Send to

Choose Destination
See comment in PubMed Commons below
Genetics. 2005 Jul;170(3):1105-19. Epub 2005 May 6.

The origin of multiple B mating specificities in Coprinus cinereus.

Author information

Department of Plant Sciences, University of Oxford, Oxford OX1 3RB, United Kingdom.


Mushrooms, such as Coprinus cinereus, possess large families of pheromones and G-protein-coupled receptors that are sequestered at the B mating-type locus and whose function is to confer vast numbers of different mating types. This ability results from complex patterns of cognate and noncognate pheromone/receptor pairings, which potentially offer a unique insight into the molecular interaction between receptor and ligand. In this study we have identified many more members of these families by molecular analysis of strains collected worldwide. There are three groups of genes at each B locus. We have identified two alleles of group 1, five alleles of group 2, and seven alleles of group 3, encoding in total 14 different receptors and 29 different pheromones. The specificity of many newly identified alleles was determined by transformation analysis. One striking finding was that receptors fall into groups based on sequence homology but these do not correspond to the groups defined by position, indicating that complex evolutionary processes gave rise to the B loci. While additional allelic versions may occur in nature, the number of B specificities possible by combination of the alleles that we describe is 70, close to previous estimates based on population analysis.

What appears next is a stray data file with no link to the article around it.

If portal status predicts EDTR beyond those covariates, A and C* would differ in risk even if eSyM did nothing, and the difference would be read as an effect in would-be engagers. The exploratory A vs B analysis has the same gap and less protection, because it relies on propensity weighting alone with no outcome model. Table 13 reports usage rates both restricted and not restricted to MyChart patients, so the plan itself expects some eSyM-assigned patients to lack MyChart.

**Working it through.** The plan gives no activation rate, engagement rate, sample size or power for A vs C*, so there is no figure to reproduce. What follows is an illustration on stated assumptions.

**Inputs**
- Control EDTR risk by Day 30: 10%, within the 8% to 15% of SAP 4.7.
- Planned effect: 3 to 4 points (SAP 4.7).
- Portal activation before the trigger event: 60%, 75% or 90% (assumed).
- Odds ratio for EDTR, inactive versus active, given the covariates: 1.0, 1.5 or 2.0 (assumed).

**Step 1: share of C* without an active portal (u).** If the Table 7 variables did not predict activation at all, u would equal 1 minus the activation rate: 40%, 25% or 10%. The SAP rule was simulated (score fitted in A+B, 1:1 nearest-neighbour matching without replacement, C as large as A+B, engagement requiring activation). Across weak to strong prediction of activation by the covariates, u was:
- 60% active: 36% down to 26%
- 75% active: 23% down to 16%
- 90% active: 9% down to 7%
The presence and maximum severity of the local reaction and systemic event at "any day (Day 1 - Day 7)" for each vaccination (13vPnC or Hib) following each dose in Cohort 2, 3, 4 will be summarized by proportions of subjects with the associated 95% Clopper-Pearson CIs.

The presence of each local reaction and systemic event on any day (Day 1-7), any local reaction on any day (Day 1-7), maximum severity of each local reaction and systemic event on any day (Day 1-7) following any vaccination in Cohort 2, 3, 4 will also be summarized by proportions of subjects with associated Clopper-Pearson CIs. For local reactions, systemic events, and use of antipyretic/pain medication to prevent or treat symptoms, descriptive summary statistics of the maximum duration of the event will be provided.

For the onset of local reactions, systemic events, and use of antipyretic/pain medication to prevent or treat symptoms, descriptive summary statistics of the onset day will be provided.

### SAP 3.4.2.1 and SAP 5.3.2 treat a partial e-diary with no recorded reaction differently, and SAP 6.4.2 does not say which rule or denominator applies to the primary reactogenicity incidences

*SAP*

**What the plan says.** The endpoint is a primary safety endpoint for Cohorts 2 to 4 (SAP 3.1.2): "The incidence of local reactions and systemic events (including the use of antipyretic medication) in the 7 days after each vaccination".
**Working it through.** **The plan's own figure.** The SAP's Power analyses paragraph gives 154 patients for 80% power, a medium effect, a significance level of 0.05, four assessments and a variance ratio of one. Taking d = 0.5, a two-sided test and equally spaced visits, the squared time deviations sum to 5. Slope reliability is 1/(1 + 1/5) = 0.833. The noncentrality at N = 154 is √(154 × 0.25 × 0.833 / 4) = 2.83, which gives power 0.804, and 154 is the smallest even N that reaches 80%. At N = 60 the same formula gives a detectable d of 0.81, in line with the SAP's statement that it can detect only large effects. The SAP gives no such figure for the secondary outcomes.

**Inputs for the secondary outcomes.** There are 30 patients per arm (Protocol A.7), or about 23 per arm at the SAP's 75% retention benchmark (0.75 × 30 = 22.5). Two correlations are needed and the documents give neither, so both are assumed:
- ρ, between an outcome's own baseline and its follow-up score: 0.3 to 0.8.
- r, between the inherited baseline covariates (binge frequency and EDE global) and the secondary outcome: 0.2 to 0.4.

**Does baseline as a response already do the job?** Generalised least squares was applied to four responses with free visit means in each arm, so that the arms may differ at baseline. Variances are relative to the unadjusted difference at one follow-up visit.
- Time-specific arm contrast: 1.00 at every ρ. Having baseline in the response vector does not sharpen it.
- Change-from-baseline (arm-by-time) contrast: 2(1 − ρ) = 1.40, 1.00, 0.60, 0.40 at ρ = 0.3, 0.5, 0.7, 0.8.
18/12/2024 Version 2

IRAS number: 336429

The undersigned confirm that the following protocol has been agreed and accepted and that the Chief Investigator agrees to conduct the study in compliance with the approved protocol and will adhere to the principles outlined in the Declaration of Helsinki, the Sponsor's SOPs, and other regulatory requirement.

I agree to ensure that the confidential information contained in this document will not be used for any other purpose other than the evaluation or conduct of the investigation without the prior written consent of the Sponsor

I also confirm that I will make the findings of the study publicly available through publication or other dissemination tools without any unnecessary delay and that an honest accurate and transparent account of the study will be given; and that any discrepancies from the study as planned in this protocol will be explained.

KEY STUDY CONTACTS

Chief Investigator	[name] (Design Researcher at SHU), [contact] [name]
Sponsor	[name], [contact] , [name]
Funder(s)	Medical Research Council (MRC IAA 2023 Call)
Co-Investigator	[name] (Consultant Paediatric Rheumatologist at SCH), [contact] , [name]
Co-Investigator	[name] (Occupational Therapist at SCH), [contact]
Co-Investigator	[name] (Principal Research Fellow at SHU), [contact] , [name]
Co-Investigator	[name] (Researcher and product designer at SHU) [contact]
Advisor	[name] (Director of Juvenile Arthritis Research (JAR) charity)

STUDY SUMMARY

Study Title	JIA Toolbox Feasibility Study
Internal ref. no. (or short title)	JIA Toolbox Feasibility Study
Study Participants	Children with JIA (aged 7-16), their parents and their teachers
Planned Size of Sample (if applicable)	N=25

[Indexed for MEDLINE]
Free PMC Article
PubMed Commons home

PubMed Commons

How to join PubMed Commons

    Supplemental Content

    Full text links

    Icon for HighWire Icon for PubMed Central
    Loading ...
    Support Center